On a street of broken windows and forgotten histories in the Bronx, my family’s metal manufacturing factory has sat from generation to generation. Growing up, my father would bring me to work with him on Saturdays when the machines were asleep and the factory floor was settled into calm cold.

As he welded in a dimly lit corner, I would busy myself by playing with magnetic metals, watching these tiny bits of material with their amazing ability to both attract and repel. The closer each piece moved towards the other, the stronger the force in my hands felt, until I could no longer keep the two from their inevitable fate of pull or push.

For a long time, I thought that acting on climate change in America was like playing with magnets—that the desire to save our planet would immediately and intensely pull people together towards cooperative action, or that the goal of reducing our impact on the environment would push people away from unsustainable development.

I was wrong.

Acting on climate change can pull even the most unlikely people together in the face of a grave external push.

One year ago, President Trump announced that he would withdraw the United States from the 2015 Paris climate accord. In a sweeping proclamation against global action on climate change, Trump’s argument for the abandonment of American action was simple: “I was elected to represent the citizens of Pittsburgh, not Paris.” 

In the wake of that statement, Pittsburgh Mayor Bill Peduto responded that he and his city were still committed to act on climate change despite federal inertia. Since then, thousands of leaders in all 50 states have joined the We Are Still In movement. Governments and businesses representing 160 million Americans have committed to pursue ambitious climate goals, working together to ensure that the U.S. remains a global leader in reducing greenhouse gas emissions.

The Trump administration’s climate denial and apathy have pulled local leaders across blue and red states together into a collective climate of hope.

A year into this newly chartered movement for localized climate action, it’s now time for those leaders to extend that hope to America’s weather and climate migrants by planning for the climate-related displacement we can no longer avoid.

The need to plan for climate migration is important and immediate. In a recent study, World Bank researchers found that climate change could force more than 140 million people to migrate within their own countries by 2050. America is not immune to this looming crisis.

Ove the past year, America experienced 11 billion-dollar weather and climate related disasters. Wildfires in the West, drought in the Midwest and hurricanes in the South forced many thousands of American families to leave their homes in search of safety. Some estimates put that number as high as 1.5 million Americans having migrated in the face of such disasters, temporarily or permanently, to other parts of the country in 2017 alone.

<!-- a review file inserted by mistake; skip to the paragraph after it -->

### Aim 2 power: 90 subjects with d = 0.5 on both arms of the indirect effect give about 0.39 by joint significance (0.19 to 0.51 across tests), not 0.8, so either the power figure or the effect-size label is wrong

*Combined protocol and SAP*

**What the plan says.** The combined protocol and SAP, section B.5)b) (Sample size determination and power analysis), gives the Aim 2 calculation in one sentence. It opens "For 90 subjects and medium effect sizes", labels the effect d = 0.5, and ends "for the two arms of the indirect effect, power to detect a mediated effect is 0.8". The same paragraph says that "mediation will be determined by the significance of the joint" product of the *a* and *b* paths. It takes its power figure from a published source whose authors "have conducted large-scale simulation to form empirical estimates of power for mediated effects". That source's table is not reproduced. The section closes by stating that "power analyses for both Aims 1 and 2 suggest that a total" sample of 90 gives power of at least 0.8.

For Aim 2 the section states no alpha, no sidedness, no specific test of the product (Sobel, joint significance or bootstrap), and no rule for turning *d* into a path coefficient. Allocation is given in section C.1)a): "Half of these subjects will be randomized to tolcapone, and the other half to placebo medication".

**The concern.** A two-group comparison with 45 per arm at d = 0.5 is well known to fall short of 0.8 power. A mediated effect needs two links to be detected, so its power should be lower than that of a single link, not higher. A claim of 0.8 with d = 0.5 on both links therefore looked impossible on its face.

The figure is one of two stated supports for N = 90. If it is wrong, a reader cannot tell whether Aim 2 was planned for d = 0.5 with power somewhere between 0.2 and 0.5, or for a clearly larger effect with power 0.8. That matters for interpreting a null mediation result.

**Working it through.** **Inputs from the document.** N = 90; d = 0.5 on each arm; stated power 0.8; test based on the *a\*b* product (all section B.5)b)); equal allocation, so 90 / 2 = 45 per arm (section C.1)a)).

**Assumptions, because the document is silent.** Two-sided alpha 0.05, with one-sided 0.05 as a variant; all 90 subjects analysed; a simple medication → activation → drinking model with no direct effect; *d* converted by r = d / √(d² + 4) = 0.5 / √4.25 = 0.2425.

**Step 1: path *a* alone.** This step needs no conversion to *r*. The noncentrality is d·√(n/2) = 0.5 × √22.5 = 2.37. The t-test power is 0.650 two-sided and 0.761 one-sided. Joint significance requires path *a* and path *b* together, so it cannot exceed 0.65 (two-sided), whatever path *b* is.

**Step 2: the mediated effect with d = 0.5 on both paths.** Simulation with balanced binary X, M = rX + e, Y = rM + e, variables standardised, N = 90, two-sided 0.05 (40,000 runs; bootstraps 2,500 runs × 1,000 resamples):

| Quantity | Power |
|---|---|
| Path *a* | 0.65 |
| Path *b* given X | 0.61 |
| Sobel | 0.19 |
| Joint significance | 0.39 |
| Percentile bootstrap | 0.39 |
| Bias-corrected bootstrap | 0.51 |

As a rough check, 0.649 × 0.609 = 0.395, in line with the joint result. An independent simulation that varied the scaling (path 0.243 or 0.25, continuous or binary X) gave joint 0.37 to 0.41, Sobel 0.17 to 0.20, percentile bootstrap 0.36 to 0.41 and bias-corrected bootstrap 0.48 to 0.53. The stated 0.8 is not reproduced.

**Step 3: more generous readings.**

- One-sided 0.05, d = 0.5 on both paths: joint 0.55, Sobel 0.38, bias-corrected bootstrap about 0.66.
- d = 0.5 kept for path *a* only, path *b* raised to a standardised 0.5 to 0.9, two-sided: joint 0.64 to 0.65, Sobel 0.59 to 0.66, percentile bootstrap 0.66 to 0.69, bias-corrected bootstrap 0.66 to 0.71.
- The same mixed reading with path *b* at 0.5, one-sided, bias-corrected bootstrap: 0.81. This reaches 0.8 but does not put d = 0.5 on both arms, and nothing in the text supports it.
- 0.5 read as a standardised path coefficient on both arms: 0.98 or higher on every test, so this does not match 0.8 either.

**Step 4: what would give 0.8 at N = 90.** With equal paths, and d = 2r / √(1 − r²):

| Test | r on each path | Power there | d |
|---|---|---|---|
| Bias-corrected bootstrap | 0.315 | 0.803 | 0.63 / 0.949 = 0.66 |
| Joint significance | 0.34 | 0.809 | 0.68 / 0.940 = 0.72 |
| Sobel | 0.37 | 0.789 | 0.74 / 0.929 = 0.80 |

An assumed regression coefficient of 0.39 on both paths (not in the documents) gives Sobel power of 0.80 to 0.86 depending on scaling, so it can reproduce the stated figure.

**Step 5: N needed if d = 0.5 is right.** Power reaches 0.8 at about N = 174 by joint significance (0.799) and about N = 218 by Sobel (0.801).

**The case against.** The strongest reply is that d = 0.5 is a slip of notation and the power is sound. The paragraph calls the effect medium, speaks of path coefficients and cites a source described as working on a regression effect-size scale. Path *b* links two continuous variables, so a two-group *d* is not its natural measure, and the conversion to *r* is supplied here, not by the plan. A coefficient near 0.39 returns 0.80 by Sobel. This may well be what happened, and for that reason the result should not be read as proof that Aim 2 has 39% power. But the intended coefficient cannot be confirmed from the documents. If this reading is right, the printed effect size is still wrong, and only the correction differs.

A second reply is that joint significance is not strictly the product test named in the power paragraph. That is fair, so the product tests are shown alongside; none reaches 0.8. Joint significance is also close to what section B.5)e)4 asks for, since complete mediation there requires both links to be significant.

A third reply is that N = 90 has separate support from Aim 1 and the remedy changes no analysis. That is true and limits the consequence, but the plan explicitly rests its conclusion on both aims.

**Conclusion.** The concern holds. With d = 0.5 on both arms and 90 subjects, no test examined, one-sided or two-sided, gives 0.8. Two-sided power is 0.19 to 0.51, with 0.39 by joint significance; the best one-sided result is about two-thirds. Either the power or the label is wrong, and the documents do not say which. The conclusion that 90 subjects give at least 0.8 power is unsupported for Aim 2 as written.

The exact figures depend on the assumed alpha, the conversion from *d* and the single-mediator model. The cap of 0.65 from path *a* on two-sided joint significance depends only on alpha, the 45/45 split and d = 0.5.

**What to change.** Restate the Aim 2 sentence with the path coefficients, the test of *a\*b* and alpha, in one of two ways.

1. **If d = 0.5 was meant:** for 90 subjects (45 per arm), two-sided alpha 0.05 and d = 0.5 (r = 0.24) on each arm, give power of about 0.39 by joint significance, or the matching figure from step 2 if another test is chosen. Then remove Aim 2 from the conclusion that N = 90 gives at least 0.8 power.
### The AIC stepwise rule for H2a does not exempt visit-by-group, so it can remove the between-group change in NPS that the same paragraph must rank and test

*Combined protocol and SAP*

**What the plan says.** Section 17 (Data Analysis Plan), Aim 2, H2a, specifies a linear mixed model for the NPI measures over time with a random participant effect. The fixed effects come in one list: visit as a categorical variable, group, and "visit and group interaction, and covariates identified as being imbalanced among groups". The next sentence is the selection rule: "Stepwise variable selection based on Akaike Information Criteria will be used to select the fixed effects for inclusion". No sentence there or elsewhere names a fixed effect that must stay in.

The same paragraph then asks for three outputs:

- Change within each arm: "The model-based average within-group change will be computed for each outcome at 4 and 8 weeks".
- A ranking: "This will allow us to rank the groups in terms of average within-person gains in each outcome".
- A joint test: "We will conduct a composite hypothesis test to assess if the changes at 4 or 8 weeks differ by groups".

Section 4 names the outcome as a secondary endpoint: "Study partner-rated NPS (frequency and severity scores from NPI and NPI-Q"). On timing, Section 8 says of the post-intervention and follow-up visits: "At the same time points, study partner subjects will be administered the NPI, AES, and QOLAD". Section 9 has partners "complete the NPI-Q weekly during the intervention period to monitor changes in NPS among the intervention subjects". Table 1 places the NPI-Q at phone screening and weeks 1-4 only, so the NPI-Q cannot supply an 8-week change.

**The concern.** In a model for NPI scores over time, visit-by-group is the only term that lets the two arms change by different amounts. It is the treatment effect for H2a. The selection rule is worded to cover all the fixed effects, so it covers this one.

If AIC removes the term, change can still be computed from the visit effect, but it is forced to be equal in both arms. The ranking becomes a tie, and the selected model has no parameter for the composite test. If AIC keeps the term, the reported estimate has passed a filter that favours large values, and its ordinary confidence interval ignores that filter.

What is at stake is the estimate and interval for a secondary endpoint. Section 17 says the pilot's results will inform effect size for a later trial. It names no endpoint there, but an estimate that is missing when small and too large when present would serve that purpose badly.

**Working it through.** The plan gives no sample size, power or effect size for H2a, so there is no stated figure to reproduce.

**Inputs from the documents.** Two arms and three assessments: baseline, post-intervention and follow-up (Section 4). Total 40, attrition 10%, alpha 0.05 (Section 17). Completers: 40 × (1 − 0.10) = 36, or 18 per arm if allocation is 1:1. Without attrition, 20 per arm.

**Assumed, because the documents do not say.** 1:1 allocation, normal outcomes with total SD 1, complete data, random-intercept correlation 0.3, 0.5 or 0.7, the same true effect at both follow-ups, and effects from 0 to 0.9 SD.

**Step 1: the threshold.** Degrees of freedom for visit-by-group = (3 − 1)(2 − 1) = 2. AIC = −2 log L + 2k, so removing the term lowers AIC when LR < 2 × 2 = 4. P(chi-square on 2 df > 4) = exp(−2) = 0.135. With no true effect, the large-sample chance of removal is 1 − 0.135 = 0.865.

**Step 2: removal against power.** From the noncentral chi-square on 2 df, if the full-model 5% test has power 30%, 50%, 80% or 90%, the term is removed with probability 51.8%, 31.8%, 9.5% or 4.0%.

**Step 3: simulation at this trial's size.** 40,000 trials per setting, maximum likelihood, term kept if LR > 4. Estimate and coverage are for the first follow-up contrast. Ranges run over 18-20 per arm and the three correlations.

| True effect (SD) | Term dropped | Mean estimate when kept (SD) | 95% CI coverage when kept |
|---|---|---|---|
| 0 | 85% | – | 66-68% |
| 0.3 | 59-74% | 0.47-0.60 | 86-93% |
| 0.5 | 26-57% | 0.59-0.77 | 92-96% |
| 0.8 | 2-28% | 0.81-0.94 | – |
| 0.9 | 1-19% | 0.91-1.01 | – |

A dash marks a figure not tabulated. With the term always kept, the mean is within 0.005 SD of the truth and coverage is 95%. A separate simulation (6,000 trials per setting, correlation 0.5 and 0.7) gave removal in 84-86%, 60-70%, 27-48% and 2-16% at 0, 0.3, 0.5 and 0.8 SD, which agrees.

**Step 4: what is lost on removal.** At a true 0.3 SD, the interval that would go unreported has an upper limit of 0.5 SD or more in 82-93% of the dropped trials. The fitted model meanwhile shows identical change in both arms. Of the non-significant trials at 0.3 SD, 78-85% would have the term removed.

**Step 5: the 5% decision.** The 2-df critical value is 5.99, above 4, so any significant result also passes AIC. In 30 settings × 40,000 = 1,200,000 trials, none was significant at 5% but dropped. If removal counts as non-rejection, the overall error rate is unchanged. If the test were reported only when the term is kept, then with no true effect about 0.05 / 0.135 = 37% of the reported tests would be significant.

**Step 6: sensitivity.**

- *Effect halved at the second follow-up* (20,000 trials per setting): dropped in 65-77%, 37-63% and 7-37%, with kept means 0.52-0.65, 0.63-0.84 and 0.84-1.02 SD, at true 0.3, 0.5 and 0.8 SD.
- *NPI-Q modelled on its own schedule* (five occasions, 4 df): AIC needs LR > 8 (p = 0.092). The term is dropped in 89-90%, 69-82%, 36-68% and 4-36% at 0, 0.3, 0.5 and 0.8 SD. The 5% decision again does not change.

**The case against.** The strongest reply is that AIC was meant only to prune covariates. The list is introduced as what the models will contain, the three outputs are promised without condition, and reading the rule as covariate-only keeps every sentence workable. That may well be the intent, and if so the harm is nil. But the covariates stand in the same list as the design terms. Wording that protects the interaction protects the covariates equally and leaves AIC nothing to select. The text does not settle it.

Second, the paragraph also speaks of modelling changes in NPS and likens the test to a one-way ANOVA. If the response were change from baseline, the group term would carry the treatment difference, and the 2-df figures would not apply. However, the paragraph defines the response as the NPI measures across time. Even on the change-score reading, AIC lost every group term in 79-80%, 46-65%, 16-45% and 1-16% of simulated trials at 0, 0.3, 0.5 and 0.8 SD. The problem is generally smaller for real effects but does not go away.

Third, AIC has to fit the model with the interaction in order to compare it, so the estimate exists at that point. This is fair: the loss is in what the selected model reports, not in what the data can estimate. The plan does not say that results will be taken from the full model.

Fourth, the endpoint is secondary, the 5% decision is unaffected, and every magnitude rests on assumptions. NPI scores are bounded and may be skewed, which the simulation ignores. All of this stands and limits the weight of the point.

Families displaced by climate disasters often migrate to cities, with their concentrated resources and economic activity. In the aftermath of Hurricane Katrina in 2005, researchers found that families displaced by the hurricane moved to major cities like Houston, Baton Rouge, Dallas and Atlanta. More recently, more than 135,000 Puerto Ricans have relocated to the U.S. mainland since Hurricane Maria hit in September 2017, the majority of whom migrated to cities within Miami-Dade County.  

And with better standards of living and easier access to public services, many of these climate migrants choose to stay beyond the time of disaster recovery and make cities their permanent homes. Those households require assistance with housing, education and employment to adapt to city living and rebuild resilient lives.

Currently, cities like Miami do not include weather- and climate-related migration in their climate change plans. While the focus on reducing carbon emissions is vital to meeting the goals of the Paris Agreement, cities are missing a big part of the climate change challenge by failing to plan for climate migration.

During America’s first year of withdrawal from the Paris Agreement, mayors and governors championing local climate action have shown the world that there is immense hope in our climate change story. As we accept our new normal of federal inaction and brace ourselves for the 2018 hurricane season, it is now time to do more than mitigate their impacts on the planet. By including displacement in their planning, city governments can rise up to proactively address the mass migrations of climate change—and bring the country closer together in the process.